An employee ready for a work environment adjustment

How to Improve the Work Environment With 5 Facilities Adjustments

Quick steps for facilities managers to make your building more comfortable.

Facilities managers have a central role to play in making workplaces comfortable for all occupants. That's no small thing — unhappy workers tend to be less productive, so making the environment more comfortable can actually help the company's bottom line.

Here are five ideas on how improve the work environment in your building to positively impact occupant satisfaction.

1. Address Hot or Cold Spots

Temperature imbalances have become enough of an issue in commercial buildings that companies like Comfy and Honeywell are creating apps to help employees contact facilities management when work areas are too hot or too cold.

Hot and cold spots can stem from things like solar heat gain from south- or west-facing windows, building controls that aren't set correctly, or malfunctioning HVAC equipment. According to OSHA, ideal workplace temperatures should fall between 68 and 76 degrees F.

If you receive occupant feedback about hot and cold spots, check the relevant HVAC system components to ensure everything is functioning correctly. If everything looks good, walk the building to locate hot and cold spots and ask occupants when and where they notice temperature differences. That will help you diagnose the reasons and find solutions.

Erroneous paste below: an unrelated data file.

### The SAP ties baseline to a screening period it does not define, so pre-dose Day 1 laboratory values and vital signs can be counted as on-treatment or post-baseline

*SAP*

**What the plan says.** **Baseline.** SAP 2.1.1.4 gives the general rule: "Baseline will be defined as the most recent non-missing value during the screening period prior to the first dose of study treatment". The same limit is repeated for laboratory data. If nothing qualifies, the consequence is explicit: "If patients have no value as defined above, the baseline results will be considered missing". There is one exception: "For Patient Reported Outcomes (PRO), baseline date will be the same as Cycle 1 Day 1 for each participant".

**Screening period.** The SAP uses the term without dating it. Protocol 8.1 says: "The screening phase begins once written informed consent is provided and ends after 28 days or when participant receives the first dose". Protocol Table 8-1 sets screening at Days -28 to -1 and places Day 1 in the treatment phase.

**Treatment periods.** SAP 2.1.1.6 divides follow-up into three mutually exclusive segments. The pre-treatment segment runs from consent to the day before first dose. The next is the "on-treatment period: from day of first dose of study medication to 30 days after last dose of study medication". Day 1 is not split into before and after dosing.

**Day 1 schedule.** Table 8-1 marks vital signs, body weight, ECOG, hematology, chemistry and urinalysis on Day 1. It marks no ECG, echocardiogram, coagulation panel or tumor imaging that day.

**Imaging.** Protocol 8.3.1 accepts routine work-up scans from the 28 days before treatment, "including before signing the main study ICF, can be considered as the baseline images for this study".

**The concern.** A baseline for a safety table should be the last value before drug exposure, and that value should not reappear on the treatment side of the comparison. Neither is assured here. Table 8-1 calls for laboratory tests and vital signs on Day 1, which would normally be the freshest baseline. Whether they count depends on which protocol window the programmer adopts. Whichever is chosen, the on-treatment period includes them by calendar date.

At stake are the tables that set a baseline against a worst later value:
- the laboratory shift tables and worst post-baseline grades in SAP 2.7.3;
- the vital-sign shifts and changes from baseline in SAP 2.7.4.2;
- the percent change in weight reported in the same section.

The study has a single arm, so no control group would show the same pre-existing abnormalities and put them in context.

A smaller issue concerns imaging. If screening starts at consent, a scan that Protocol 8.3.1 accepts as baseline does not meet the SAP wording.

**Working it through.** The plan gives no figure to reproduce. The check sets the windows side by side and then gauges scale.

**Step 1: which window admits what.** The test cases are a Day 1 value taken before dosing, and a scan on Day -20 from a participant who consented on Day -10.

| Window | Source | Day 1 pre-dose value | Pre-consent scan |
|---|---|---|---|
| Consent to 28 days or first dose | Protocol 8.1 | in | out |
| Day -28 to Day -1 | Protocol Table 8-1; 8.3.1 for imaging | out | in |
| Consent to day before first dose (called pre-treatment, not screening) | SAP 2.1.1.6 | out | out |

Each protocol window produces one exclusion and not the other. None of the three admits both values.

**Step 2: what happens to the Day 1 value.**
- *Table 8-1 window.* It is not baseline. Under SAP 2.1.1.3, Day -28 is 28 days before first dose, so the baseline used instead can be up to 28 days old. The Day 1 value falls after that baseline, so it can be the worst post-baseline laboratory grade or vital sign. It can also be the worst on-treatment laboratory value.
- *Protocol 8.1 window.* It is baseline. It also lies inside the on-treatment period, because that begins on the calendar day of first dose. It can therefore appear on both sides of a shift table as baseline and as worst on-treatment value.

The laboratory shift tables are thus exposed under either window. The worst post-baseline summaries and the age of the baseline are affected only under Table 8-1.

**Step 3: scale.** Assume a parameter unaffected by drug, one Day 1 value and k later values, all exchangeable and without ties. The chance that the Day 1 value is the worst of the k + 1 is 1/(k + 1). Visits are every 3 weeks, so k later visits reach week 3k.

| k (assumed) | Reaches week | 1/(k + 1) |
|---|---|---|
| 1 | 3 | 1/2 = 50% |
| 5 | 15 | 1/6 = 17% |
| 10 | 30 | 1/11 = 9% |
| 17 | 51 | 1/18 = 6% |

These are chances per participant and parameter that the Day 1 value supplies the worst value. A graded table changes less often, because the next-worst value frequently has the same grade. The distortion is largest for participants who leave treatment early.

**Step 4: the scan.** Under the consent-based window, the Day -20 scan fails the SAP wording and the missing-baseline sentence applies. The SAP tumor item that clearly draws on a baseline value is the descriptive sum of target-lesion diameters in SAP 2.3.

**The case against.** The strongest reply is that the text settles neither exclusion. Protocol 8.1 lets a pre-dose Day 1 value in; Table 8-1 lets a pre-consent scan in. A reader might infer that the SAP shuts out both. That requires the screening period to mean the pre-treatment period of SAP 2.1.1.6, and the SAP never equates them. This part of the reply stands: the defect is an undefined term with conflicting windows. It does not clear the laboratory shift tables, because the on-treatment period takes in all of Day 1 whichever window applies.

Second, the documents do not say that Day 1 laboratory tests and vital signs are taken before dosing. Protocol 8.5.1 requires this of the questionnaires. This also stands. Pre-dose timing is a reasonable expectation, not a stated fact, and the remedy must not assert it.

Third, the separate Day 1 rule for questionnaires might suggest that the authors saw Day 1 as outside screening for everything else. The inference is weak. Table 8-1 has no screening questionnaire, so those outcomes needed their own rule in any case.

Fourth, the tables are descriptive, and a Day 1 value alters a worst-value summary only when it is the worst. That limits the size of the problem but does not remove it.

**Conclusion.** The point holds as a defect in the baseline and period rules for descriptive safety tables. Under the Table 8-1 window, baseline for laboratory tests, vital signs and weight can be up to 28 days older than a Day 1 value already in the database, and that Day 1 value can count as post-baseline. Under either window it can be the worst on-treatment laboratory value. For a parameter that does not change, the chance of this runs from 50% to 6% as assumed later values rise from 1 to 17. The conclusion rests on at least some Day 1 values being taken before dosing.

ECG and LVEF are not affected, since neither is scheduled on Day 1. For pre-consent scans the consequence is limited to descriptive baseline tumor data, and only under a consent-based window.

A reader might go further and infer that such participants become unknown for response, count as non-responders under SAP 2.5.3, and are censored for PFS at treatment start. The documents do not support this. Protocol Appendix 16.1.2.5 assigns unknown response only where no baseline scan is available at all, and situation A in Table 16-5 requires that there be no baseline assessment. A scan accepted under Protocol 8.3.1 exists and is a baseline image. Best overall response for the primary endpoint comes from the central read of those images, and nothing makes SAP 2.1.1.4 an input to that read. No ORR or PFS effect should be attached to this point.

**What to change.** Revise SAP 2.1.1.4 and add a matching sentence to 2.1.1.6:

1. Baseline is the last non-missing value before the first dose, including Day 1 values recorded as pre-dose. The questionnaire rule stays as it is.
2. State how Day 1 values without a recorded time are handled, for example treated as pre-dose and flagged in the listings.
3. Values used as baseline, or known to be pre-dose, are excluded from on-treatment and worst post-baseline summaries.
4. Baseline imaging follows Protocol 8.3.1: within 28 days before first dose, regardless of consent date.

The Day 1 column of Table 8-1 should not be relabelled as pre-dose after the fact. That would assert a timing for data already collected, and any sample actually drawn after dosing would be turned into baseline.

2. Improve Lighting Levels

The Illuminating Engineering Society (IES) establishes lighting-level recommendations to make sure workplaces have appropriate lighting based on office layouts, energy efficiency requirements, or the tasks that workers are performing — for instance, guidelines address what's appropriate for workers doing computer-based tasks.

For example, the IES indicates that office work typically calls for medium to high lighting levels (lighting levels of between 45 and 65 footcandles). Invest in a light meter to quickly and accurately measure lighting levels throughout your building, and make adjustments according to the IES's recommendations. Doing so could mean the difference between a worker having a normal day on the job or a splitting migraine.

3. Keep Up With Restocking

When thinking about how to improve the work environment, don't forget the simple things. If your supplies of soap, toilet paper, paper towels or other necessities sometimes run out completely in bathrooms or breakrooms, rethink your restocking strategy to get ahead of usage.

The less time occupants spend notifying someone that products need to be restocked — and waiting for replacements — the faster they can get back to work (and the less frustrated they'll be).

4. Use Sound Masking to Reduce Distracting Noise

Most of today's office environments incorporate open-office work spaces. While this type of setup can improve collaboration and teamwork, it can also create distractions as employees listen to co-workers eating, talking on the phone or having conversations with coworkers. It can also be difficult to have private or sensitive conversations in open-office work areas.

Simple sound-masking systems are one way to overcome this challenge. By broadcasting adjustable levels of white noise throughout the space, sound masking can diminish office sounds and allow conversations to occur without disrupting nearby employees.

If you're not sure where to start with environmental adjustments, you might do a simple occupant survey to get a sense for the biggest sources of discomfort in the workplace. Create a short list of questions you'd like feedback on, and include a field for occupants to provide suggestions on how to improve the work environment.

A lot of factors contribute to employee satisfaction — some are more obvious than others. Really take the time to engage with your building's staff; doing so will demonstrate your commitment to their comfort.